22.The Electoral Tribunal has been in direct contact with the Asociación Panameña de Personas Trans, the Asociación de Hombres Trans de Panamá and other groups since 2018. It has introduced specific measures to promote respect for human dignity and gender identity. In 2022, it participated in a working group on the human rights of transgender persons in Panama.

23.The Electoral Tribunal applies the same support protocol for all persons, without any discrimination. Between 1 March 2001 and 30 September 2021, 92 persons changed their names. Between 2018 and September 2021, 76 people changed their names. Of these, 54 were transgender women and 22 were transgender men. As at 30 September 2021, eight applications for sex correction by sex reassignment surgery had been approved for transsexual persons, while two such applications had been approved for intersex persons.

24.In 2017 and 2018, the National Institute for Women opened 10 case files relating to key communities (4 for sex workers and 6 for LGBTIQ+ persons). Several of the persons concerned were referred by activists and human rights organizations.

25.The Ombudsman’s Office has collaborated with these organizations in various ways, including by providing them with institutional space in which to hold organizational or planning meetings, support groups and awareness-raising activities. Press releases have also been issued, most recently on 12 December 2018, when the Ombudsman’s Office issued a warning about the proliferation of social media messages that incite hatred against LGBTIQ+ persons.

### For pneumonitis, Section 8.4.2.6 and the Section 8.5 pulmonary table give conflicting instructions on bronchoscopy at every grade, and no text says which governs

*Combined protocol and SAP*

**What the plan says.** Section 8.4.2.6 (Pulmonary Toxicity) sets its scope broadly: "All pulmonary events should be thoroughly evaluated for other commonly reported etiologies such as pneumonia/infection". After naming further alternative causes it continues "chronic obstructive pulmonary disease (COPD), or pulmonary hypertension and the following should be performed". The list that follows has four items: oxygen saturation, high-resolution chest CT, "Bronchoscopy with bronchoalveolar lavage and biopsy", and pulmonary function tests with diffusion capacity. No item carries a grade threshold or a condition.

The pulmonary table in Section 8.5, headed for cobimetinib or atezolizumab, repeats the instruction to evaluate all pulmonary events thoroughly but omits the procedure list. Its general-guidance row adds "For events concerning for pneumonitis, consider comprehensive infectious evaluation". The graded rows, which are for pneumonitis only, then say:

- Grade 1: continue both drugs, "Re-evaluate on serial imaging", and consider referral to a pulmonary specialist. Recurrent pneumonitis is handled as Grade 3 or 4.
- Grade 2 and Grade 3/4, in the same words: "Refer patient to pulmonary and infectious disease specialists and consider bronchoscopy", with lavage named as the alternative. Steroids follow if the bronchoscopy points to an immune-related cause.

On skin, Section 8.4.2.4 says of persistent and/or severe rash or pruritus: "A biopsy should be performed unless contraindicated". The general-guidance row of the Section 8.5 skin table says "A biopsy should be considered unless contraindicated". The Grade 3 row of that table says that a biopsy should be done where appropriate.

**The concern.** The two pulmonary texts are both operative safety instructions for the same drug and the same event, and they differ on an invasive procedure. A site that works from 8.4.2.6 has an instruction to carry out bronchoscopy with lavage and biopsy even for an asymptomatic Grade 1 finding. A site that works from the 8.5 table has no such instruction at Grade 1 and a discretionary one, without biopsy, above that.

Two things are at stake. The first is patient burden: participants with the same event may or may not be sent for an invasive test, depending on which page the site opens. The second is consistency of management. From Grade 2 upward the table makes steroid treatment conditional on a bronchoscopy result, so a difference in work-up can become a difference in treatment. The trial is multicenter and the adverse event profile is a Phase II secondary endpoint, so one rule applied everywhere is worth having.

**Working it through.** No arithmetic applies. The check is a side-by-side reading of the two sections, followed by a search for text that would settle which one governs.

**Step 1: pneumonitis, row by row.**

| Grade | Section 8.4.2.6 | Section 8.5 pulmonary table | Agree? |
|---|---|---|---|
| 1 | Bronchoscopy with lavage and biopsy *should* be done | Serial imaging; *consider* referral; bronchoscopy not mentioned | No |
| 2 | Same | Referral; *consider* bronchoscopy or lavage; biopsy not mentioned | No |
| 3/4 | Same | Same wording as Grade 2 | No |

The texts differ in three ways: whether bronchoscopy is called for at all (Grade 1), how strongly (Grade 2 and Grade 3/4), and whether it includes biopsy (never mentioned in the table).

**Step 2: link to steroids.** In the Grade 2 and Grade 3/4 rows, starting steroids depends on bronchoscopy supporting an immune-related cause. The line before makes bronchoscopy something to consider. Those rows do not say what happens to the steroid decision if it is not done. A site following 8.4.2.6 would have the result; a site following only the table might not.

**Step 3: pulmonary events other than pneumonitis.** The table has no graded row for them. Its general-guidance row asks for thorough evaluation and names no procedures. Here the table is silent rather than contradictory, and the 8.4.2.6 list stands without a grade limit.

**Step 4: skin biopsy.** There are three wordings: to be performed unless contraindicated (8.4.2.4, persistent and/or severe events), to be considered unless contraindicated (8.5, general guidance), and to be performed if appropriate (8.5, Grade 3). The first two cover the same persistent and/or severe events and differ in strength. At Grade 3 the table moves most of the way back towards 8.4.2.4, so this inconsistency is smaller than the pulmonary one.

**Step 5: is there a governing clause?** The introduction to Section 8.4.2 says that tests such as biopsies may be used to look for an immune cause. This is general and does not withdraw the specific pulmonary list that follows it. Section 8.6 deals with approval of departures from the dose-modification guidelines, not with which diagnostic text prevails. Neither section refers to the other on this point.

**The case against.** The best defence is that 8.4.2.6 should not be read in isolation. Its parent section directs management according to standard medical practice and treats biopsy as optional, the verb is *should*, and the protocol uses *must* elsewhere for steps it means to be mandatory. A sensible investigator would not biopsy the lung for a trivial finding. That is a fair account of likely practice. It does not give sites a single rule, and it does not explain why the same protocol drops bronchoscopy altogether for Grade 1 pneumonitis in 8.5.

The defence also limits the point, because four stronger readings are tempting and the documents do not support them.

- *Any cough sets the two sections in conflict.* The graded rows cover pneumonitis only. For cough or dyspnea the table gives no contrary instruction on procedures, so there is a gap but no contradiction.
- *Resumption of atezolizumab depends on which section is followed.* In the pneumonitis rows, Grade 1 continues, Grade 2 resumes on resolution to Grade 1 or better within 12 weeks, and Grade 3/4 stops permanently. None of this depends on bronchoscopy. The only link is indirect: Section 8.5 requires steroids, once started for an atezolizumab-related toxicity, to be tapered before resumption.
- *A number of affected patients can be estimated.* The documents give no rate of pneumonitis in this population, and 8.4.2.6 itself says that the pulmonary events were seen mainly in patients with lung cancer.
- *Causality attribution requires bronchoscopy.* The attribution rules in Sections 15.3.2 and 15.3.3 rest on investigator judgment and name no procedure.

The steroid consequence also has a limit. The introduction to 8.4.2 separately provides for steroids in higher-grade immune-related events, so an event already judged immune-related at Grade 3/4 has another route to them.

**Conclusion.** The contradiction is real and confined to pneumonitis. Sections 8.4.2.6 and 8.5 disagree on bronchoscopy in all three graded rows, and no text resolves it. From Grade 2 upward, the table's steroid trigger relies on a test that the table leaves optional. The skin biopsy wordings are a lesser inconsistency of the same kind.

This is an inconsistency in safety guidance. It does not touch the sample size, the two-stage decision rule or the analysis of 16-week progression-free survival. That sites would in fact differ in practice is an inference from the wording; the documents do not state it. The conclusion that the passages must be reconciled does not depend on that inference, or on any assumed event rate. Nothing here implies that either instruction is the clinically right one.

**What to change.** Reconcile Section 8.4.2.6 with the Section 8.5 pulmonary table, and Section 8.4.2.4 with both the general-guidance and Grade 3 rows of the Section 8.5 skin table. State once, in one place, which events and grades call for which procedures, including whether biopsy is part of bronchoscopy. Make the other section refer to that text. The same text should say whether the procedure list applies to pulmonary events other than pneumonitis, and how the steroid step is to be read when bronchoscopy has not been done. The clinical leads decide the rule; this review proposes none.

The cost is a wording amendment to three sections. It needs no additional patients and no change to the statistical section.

26.The Gender and Labour Office of the Ministry of Labour and Workforce Development, together with the Inspection Directorate, has taken steps to protect domestic workers as part of the so-called return to normality. In that connection, a census of 5,559 formal domestic work contracts, 14 per cent of which were for men and 86 per cent for women, was conducted for the first time in the history of the country.

27.Procedures for conducting labour inspections of private employment agencies have been strengthened to ensure that such agencies comply with the ethical recruitment and labour standards established for the sector. The Employment Directorate has set up a web page that allows users to search for information on employment agencies in order to protect the rights of all job seekers, especially those seeking domestic employment.

28.The Code of Criminal Procedure establishes that pretrial detention is an exceptional measure and that in cases where this personal precautionary measure is applied to an accused person with a disability, special precautions must be taken to safeguard his or her personal integrity (art. 238).

29.The Department for the Socioeconomic Integration of Persons with Disabilities, in the Ministry of Labour and Workforce Development, is taking steps to promote social inclusion and access to employment for persons with disabilities. At present, private companies are being inspected to determine whether they comply with the requirement, established in the aforementioned law, that persons with disabilities must make up at least 2 per cent of the workforce. The Department of Workforce Integration is seeking to hire persons with disabilities, thereby reaffirming the State’s commitment to ensuring that they enjoy the same rights and freedoms as persons without disabilities.